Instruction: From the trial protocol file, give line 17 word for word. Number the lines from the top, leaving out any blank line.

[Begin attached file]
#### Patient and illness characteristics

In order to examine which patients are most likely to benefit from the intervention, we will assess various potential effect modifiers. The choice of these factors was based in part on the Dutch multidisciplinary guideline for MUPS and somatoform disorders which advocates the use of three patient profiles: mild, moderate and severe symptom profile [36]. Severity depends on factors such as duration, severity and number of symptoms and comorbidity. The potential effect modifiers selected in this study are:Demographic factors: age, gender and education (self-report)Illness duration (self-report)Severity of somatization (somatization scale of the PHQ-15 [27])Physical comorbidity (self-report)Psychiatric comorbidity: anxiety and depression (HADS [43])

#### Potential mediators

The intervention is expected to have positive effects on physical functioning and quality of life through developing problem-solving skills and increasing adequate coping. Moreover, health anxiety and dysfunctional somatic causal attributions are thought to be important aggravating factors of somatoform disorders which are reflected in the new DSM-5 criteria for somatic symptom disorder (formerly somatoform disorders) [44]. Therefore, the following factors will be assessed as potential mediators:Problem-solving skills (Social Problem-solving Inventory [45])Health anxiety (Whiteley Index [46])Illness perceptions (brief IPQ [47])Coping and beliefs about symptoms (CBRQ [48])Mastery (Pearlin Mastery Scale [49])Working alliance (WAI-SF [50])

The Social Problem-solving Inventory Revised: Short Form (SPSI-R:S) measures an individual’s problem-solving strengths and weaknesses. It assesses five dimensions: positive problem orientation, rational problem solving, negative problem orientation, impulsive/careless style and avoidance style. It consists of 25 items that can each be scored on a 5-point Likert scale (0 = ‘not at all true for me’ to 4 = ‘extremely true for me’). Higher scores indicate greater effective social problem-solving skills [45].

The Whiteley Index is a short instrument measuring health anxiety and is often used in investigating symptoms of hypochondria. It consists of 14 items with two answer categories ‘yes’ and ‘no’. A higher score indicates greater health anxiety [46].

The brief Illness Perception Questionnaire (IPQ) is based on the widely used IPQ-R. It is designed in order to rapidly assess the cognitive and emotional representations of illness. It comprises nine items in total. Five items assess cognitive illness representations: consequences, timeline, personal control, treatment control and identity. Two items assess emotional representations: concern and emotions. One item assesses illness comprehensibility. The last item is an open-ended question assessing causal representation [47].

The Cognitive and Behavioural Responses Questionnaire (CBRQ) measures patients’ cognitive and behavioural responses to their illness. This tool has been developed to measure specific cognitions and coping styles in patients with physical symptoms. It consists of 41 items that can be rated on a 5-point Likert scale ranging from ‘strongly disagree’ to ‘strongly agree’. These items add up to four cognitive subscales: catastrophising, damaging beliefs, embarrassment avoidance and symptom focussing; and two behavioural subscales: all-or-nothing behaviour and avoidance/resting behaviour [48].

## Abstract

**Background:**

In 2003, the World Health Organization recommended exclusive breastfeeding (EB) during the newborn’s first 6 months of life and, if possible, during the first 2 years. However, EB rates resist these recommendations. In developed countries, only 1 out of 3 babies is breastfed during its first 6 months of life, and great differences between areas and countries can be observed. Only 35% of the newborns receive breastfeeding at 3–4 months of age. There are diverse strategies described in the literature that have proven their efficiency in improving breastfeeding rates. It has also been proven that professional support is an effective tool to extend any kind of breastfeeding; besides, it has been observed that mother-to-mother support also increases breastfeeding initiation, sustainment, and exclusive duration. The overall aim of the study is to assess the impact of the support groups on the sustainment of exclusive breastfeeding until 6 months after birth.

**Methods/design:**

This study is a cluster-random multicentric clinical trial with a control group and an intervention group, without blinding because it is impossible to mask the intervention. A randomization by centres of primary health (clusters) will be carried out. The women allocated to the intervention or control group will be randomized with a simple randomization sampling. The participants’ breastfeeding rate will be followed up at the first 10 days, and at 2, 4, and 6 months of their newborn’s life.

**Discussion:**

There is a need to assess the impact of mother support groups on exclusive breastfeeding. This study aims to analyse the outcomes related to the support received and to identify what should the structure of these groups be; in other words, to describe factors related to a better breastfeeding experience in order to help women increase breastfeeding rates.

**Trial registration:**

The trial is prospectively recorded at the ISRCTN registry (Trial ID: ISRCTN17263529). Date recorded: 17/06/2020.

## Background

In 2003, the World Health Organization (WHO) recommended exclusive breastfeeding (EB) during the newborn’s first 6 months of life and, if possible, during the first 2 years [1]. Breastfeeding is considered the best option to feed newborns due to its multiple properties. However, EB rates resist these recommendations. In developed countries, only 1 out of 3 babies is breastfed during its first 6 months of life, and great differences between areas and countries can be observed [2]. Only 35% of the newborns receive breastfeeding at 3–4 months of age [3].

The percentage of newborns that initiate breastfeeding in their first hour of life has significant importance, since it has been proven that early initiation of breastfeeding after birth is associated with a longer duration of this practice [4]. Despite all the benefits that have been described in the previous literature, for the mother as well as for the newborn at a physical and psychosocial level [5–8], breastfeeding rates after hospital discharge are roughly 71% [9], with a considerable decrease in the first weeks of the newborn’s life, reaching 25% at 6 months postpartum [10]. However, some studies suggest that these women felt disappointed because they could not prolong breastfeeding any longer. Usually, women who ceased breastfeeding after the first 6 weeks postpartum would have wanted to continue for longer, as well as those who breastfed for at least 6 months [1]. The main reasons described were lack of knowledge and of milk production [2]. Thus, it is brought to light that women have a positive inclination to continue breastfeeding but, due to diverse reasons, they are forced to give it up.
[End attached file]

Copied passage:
The trial is prospectively recorded at the ISRCTN registry (Trial ID: ISRCTN17263529). Date recorded: 17/06/2020.